“Time is Money” I saw emblazoned on an imported van as I drove the pot-hole-ridden, zebu cart-clogged roads of Antananarivo, the capital city of Madagascar.
It seems to me as a westerner in a country where inefficiency appears to reign, that if “time is money,” then Madagascar, proclaimed as one of the poorest nations on earth, has some of the “wealthiest” citizens in the world! This is an interesting concept to contemplate, especially as we begin straddling two countries and cultures in this transitional period moving from there (Madagascar) to here (Canada).
I’ve watched Malagasy eye me accusingly as I seem to spend money without thought, choosing to pay someone to do a task that would take far too long for me to accomplish on my own. In my mind, of course, I feel as though I handle the money I’ve been given with a loose grip, giving generously to workers, investing in the lives of artisans. I have the financial resources to spend, so I spend it.
Many Malagasy don’t have financial resources to spend, but they have so much time that—from a western perspective—they use it thoughtlessly. I’ve observed time spent as liberally as money is spent in Canada. Many Westerners convince themselves that they have more money than time. In Madagascar they appear to have more time than money. Each spends what they have, not realizing how wealthy they really are!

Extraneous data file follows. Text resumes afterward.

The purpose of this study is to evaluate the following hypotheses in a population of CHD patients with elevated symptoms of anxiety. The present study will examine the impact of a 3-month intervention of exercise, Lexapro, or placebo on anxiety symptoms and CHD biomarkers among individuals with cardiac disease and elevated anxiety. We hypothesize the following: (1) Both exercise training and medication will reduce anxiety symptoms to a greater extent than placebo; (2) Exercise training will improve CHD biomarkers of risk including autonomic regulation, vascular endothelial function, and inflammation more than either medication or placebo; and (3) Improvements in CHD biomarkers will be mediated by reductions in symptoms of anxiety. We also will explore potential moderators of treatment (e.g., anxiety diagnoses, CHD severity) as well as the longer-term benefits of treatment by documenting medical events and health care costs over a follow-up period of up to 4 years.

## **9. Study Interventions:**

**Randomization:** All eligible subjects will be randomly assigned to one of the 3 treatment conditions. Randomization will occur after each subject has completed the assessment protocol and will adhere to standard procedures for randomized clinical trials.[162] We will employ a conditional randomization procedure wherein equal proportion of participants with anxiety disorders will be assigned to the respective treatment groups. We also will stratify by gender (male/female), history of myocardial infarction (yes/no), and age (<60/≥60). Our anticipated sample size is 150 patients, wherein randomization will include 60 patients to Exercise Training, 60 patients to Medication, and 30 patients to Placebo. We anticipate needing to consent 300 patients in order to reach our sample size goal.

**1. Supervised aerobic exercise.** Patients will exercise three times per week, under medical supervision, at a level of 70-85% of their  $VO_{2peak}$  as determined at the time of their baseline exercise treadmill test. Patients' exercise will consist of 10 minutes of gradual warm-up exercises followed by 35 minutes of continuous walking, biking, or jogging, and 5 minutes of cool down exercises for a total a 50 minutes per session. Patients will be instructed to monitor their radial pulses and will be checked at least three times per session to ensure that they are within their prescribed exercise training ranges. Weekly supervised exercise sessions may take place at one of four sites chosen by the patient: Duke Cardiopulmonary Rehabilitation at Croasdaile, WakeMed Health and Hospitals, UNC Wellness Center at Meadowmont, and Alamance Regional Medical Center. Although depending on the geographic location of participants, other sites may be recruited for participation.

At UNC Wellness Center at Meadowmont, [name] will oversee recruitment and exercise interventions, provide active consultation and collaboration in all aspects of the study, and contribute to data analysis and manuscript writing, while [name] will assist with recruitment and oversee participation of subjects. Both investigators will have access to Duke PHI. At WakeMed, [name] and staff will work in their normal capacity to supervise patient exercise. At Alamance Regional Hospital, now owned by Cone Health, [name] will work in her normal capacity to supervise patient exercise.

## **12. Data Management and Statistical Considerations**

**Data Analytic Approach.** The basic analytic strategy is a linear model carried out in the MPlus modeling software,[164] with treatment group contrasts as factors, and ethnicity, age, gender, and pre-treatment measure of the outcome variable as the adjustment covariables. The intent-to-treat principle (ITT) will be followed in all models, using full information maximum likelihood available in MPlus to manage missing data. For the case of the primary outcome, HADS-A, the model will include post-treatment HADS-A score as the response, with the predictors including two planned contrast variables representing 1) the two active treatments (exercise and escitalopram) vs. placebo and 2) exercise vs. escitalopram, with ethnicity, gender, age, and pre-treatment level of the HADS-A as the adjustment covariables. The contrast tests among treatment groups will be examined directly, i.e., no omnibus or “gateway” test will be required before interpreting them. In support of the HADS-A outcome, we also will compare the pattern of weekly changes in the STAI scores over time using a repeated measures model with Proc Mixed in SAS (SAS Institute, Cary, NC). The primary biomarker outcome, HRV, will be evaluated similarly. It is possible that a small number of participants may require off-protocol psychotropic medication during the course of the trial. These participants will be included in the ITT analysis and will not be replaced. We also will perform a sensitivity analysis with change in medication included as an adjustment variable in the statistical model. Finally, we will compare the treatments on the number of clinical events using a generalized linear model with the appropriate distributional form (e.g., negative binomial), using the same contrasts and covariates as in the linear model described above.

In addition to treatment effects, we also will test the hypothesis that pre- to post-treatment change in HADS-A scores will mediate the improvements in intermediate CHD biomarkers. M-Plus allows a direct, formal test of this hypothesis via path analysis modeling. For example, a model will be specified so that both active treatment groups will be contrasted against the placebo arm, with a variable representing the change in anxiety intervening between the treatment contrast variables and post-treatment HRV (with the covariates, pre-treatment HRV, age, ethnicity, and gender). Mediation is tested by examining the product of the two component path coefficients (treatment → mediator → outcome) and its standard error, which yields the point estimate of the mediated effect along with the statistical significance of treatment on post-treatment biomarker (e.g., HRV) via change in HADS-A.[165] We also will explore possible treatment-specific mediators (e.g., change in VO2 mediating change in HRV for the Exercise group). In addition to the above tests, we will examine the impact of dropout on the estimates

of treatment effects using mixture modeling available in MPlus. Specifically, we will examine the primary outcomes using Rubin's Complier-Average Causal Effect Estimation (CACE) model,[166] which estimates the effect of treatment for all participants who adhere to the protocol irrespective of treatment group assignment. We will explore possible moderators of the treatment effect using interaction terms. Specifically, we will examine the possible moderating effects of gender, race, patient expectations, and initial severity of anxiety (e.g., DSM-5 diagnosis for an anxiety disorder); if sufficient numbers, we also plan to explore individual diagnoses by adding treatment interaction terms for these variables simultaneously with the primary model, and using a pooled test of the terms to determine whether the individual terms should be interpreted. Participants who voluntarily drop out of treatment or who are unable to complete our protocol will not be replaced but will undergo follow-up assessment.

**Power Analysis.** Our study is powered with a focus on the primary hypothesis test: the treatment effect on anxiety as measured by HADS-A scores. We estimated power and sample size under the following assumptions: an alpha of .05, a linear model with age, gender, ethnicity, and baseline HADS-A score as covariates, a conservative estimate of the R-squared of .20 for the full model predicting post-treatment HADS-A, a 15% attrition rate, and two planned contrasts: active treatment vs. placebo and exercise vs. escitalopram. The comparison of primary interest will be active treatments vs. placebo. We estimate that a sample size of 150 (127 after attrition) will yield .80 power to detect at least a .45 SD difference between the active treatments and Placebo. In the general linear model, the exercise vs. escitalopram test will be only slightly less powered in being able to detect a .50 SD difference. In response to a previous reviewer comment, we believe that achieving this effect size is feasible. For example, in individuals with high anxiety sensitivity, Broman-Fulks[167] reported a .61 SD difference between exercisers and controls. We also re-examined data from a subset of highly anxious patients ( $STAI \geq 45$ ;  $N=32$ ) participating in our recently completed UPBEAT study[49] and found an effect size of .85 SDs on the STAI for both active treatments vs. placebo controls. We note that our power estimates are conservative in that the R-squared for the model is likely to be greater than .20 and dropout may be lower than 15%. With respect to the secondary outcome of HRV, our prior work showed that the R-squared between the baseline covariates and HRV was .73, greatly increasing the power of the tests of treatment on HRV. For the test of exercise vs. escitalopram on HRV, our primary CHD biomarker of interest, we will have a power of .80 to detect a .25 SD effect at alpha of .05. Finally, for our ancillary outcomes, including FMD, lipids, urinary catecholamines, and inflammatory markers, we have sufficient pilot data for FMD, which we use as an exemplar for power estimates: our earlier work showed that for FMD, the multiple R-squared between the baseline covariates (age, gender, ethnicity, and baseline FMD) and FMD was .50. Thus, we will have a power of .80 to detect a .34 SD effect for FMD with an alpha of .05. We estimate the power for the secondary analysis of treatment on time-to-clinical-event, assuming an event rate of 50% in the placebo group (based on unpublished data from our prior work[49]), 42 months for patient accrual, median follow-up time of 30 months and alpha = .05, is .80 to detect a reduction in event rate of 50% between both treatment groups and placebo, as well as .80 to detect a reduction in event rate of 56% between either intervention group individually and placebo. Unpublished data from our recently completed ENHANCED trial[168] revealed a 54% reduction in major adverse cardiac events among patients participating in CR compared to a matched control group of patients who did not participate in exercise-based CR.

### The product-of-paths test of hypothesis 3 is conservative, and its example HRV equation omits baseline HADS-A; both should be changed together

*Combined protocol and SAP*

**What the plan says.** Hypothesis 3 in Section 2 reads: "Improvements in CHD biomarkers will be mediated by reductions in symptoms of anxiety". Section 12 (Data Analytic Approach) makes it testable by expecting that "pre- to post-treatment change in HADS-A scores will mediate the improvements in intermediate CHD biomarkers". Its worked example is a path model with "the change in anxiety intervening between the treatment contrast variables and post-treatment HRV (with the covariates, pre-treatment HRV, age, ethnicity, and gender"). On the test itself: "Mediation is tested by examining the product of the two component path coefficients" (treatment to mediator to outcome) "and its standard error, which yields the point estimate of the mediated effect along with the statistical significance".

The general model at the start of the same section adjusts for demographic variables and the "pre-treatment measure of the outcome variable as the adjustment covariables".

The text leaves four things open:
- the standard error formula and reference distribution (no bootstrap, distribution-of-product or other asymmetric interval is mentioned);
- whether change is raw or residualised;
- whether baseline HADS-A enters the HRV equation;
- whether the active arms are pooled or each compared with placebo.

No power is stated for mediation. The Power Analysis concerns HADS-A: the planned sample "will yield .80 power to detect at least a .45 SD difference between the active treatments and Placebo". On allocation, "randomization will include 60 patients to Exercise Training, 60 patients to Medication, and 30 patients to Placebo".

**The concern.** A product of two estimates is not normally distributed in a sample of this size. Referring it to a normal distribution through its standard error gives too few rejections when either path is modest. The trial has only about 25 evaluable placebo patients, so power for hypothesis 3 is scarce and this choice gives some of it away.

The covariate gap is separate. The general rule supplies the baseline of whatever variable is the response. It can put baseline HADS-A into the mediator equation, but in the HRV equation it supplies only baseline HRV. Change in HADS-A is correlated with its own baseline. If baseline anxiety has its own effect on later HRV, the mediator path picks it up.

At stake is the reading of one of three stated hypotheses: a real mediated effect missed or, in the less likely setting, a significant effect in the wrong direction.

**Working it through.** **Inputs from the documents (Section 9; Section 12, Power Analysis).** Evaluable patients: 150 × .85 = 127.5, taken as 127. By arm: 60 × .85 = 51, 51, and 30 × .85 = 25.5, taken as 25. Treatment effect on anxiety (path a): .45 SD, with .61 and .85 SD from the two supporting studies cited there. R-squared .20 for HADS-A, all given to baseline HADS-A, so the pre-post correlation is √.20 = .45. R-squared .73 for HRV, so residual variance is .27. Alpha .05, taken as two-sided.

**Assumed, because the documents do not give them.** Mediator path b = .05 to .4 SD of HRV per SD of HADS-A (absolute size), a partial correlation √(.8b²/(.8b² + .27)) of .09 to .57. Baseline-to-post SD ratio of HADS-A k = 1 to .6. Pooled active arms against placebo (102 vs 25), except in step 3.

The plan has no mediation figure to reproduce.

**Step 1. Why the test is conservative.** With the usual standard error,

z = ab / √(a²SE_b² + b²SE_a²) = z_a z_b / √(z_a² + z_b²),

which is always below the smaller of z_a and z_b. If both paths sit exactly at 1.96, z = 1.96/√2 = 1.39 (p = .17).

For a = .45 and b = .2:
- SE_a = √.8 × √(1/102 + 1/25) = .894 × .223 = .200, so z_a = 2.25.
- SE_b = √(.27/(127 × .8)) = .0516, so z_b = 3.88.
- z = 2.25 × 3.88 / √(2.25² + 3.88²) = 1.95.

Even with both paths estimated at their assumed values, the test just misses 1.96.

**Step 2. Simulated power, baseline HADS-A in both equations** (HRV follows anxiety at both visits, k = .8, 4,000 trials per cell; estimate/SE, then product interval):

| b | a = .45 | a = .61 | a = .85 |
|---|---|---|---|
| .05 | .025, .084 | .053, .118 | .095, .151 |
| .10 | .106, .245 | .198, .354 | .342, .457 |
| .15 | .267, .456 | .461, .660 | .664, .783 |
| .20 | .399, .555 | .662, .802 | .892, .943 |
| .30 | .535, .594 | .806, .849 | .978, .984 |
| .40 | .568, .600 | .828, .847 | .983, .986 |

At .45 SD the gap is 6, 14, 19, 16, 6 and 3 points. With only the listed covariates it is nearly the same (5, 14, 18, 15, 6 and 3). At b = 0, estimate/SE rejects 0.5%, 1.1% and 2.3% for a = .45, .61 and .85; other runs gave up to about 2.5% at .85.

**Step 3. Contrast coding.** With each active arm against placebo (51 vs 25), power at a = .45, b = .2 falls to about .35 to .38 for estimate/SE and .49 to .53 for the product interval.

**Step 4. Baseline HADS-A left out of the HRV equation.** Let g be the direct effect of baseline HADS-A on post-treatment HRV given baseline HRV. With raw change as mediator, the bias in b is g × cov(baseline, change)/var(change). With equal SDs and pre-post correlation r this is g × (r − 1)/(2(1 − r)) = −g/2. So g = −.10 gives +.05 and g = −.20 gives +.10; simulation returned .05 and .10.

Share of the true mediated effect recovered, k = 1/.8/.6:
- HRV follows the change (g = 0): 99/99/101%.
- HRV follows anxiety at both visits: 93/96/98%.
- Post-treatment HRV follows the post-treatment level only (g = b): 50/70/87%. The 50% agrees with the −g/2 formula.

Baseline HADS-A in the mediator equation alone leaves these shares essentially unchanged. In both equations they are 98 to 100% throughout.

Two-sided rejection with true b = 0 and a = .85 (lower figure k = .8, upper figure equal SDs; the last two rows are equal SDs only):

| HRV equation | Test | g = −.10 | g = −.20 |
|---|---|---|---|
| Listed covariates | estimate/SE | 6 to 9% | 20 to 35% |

Malagasy lament that they are financially poor, mourning their limited financial resources, while dallying at their tasks and cheating themselves by not charging for the time they have invested in a product. What takes 10 minutes in Canada can take half a day in Madagascar. Yet what costs $10 in Canada costs 10 cents in Madagascar. I’ve been astounded at the simple difference of value placed on different resources or “idols” (time, money), depending on the culture.
I marvel at how each culture is wealthy in different ways. This can appear to be a lopsided and unjust allocation, or it can be an opportunity for people to come together to pool the unique resources they have been given for the building of communities.
Church bodies and individuals are likewise rich in different resources. It’s the way God has blessed us! Differences have the potential to draw us together so each of us can give and receive something of value: Time. Finances. Skills. Wisdom. Empathy. Strength. Encouragement. Discipline.
The wisest way to manage what I am wealthy in within the Kingdom of God is obedience! If I listen and obey the Word and the Spirit, I will enter God’s perfect symphony of what it means to be the Church, the Body of Christ. In this way we collaborate towards a shared goal: building the Kingdom, glorifying the Almighty.
Reading, study and writing are some of the wisest ways of using my day, although it doesn’t look like I’m “doing” much. It’s recognizing the gifts and strengths God has given me and applying them to the building of the Kingdom. What riches do you contribute to Kingdom culture?
A publication of the Evangelical Mennonite Conference